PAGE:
Designing Out Waste
by Publication repost, on Sep 02, 2021
PUBLICATION REPOST l Stylus.com
Waste is an issue that can no longer be ignored. As clever businesses begin to recognize that they cannot be seen as being part of the problem, we take a look at solutions making use of industrial by-products and recycling local refuse to forge a waste-free future.
No Waste Challenge
To help surface new ideas, the international creative platform What Design Can Do launched the No Waste Challenge, a competition initiated in collaboration with the Ikea Foundation. Responding to three briefs, designers proposed projects that either use fewer resources are made from more eco-friendly materials, or encourage responsible disposal. Awarded with funding and a development program, the 16 winners are pushing pragmatic solutions with commercial promise.
Solving Hazardous Waste
Innovative designers are working to not only remove hazardous pollution but transform it into something valuable – turning dangerous waste into constructive, even aspirational, resources.Dissecting Resources: Waste products are often seen as useless, but designers are changing this by breaking them down into individual elements that are ready for reuse.
The ‘ick’ factor is a major deterrent in the recycling of used baby diapers – but left as waste, they release methane and can also pollute water systems. In response, Kenyan company LeafyLife collects diapers and breaks them down using a benign organic chemical to extract clean-burning fuel and plastic, which is reprocessed into construction materials. By appreciating the different materials found within this undesirable waste, the company can harvest practical and valuable resources for other purposes.
Indian company Carbon Craft Design applies this approach to carbon, a chemical that is increasingly polluting the air and causing illness around the world. It collects powdered carbon waste produced during tyre recycling (saving it from being burnt and entering the atmosphere), and mixes it with cement to create decorative hand-crafted tiles with a high-end finish.
Harvesting Local Waste Streams
Pressure is mounting on companies and designers to reduce their ecological impact and conserve precious resources. Waste arises as an essential tool to develop new products without further depleting the environment.Recapturing Food Waste: The food industry creates a large amount of solid waste, with 25-30% of all processed fruits and vegetables discarded as by-products (UN FAO). Designers are tapping into this waste stream to distill accessible and abundant resources for product and packaging.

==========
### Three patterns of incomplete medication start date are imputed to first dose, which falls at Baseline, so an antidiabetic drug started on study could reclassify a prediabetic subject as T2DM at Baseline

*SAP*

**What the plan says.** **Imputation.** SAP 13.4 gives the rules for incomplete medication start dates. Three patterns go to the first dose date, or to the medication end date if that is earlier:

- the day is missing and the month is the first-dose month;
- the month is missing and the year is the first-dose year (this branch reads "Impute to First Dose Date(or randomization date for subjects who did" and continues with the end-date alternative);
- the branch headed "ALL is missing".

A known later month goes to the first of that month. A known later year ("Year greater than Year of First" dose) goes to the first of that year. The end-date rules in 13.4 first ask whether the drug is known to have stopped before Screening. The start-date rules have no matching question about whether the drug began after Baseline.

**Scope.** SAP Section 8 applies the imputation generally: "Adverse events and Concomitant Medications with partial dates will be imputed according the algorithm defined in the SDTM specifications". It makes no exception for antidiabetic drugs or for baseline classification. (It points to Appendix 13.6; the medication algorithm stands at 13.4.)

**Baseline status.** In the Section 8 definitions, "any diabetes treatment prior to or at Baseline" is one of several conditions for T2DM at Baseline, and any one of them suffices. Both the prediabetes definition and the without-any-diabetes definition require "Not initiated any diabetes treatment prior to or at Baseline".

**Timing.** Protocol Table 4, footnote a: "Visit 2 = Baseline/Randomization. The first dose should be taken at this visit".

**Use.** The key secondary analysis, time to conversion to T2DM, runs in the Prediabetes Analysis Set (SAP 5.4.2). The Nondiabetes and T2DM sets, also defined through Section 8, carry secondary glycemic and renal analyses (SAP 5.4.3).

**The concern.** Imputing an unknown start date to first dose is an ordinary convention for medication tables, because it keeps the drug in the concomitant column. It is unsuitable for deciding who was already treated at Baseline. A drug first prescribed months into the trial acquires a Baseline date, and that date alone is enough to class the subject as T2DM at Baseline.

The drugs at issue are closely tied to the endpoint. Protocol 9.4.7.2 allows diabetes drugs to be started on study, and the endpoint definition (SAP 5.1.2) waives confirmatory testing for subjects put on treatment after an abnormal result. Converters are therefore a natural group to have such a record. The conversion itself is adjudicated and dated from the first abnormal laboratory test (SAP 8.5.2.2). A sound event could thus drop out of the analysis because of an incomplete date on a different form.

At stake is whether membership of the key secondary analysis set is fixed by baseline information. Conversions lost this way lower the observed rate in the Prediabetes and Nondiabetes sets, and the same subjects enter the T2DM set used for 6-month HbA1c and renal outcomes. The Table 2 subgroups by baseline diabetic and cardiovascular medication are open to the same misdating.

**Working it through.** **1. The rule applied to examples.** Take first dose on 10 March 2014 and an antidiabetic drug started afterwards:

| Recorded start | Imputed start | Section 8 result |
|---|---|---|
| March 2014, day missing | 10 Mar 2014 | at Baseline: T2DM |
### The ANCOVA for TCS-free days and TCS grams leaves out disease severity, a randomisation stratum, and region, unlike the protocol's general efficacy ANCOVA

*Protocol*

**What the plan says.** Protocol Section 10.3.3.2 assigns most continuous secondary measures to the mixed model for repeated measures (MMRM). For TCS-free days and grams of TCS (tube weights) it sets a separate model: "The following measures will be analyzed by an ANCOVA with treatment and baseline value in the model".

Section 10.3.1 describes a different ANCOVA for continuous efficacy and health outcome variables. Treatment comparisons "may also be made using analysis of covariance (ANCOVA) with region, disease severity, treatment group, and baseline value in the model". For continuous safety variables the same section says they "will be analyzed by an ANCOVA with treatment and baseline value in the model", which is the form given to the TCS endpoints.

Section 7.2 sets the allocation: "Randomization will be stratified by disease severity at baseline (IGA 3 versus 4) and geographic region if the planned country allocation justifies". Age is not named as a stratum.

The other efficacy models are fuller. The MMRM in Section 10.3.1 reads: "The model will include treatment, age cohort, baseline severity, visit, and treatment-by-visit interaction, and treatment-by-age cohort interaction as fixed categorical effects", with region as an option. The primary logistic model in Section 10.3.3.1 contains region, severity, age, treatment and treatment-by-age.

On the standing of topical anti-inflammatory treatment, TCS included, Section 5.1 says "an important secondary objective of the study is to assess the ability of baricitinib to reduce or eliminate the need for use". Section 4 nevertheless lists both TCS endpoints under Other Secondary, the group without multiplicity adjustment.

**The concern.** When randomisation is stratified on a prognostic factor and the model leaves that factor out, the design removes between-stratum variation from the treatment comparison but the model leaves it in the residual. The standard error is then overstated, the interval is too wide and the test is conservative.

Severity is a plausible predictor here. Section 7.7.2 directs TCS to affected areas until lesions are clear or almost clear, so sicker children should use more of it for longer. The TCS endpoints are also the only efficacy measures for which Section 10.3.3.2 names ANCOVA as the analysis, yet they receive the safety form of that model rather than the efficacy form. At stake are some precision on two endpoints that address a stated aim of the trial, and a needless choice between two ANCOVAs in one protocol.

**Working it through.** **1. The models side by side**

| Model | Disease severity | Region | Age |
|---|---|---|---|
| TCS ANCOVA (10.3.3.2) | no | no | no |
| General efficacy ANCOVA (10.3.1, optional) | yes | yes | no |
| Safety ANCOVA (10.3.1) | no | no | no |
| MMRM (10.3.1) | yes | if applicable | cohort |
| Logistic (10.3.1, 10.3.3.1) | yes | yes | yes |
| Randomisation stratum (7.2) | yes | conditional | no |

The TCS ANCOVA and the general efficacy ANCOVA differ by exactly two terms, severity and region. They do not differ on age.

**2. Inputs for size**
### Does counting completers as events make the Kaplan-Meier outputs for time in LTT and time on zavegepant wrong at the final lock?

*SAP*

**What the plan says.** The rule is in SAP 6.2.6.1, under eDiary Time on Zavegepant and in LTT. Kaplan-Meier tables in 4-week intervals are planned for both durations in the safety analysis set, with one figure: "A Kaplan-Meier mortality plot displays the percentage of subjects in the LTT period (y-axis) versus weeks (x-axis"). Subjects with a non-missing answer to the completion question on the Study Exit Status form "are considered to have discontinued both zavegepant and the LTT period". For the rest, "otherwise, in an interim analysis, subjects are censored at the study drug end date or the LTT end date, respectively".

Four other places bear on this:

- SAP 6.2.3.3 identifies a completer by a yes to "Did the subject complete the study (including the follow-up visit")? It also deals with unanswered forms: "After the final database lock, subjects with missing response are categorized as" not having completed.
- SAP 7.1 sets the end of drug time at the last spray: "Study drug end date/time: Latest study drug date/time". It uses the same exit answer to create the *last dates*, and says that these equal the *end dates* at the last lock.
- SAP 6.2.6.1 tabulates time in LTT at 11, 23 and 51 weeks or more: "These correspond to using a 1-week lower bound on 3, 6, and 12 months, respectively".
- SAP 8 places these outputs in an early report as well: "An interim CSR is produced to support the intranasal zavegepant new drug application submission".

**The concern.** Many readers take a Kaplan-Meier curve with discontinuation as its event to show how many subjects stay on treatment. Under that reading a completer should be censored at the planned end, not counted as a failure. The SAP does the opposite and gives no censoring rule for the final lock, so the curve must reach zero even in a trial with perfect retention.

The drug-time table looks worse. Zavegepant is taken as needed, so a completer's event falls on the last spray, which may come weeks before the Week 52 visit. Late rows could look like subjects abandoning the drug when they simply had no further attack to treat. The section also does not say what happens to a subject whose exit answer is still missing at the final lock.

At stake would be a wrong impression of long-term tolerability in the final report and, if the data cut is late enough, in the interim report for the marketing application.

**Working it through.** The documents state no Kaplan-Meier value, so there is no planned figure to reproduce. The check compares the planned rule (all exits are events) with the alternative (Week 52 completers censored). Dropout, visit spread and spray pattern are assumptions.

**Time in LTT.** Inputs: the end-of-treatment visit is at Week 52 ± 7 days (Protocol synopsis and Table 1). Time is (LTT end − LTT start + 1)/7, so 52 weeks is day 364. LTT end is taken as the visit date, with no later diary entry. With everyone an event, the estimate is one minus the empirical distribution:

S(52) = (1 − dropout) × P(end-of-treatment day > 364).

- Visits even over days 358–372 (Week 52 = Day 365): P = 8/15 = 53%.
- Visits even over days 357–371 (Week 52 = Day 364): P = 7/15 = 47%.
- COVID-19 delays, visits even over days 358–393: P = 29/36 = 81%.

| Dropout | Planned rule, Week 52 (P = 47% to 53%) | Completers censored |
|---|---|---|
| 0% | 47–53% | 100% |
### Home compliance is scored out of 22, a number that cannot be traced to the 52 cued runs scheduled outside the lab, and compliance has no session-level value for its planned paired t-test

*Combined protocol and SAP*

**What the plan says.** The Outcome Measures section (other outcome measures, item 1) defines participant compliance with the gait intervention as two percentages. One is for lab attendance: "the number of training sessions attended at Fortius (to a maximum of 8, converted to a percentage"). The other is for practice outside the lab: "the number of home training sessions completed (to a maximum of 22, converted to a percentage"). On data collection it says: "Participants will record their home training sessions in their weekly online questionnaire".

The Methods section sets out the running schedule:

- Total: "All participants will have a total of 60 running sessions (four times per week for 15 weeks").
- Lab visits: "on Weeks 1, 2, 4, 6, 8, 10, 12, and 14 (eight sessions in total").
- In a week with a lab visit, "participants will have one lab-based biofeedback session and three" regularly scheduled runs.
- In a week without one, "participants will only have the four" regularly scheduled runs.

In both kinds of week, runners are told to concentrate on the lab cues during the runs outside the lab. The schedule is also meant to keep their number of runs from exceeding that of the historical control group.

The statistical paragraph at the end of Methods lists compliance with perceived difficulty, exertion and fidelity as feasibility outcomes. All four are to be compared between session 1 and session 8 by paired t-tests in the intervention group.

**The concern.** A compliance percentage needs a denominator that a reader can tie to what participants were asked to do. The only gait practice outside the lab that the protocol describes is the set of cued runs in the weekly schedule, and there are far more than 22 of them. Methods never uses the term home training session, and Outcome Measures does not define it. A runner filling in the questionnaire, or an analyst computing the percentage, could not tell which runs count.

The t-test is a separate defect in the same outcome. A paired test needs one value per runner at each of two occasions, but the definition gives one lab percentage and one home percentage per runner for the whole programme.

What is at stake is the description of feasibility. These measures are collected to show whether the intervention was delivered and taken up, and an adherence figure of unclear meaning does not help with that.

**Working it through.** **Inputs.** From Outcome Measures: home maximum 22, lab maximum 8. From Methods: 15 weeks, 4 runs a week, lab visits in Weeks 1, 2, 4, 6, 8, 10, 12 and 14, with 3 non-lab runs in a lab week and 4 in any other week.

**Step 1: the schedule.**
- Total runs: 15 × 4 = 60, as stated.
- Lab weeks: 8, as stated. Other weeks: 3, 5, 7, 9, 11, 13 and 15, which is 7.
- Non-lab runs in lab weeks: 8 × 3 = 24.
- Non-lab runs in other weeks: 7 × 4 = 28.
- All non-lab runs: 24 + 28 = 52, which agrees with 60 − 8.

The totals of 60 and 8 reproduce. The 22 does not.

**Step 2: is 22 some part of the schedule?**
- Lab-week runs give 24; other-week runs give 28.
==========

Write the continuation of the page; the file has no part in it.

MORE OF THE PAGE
Mexican designer Andrea Michael is recapturing the strong and fibrous leaves discarded from pineapple processing companies to develop a range of materials that can be used as locally sourced alternatives for rope, bioplastic, felt, and packaging foam. The project supports the readoption of local fibers, which have largely been replaced with synthetics, to reduce plastic pollution.
Kenyan company Nyüngü Afrika is similarly using pineapple waste and combining it with corn husk to create biodegradable female sanitary pads. The use of cheap waste fibers enables a lower price point that makes the pads affordable for low-income communities.
Dutch company Outlander Materials is reprocessing brewery waste into a non-toxic bioplastic that provides an eco-friendly option for single-use packaging. The material has exceptional barrier protection to withstand moisture and keep produce fresher for longer. Meanwhile, its semi-transparent appearance makes it a great sustainable stand-in for the plastic film windows commonly used for food packaging.
Materializing Circular Solutions
Producing no waste at all remains the best-case scenario, so designers are prioritizing natural materials that can break down responsibly at end of life.Boosting Biodegradability: Mycelium, or mushroom root, grows over a base composite to harden into a sturdy yet biodegradable material. The mycelium feeds on and removes pollutants as it grows, making it an excellent additive to neutralize toxic waste.
Mexican company Radial Biomaterials explores mycelium’s cleansing abilities by mixing it with polluted agricultural mulch to create alternatives for packaging as well as longer-lasting goods, such as lampshades and pencil holders, that can safely biodegrade.
Dutch company Loop also harnesses mycelium to create a coffin that can efficiently break down and process human remains to return nutrients to the soil. While quite radical in the application, the design proposes the perks of regenerative materials that not only create zero waste but also have a beneficial effect on the environment.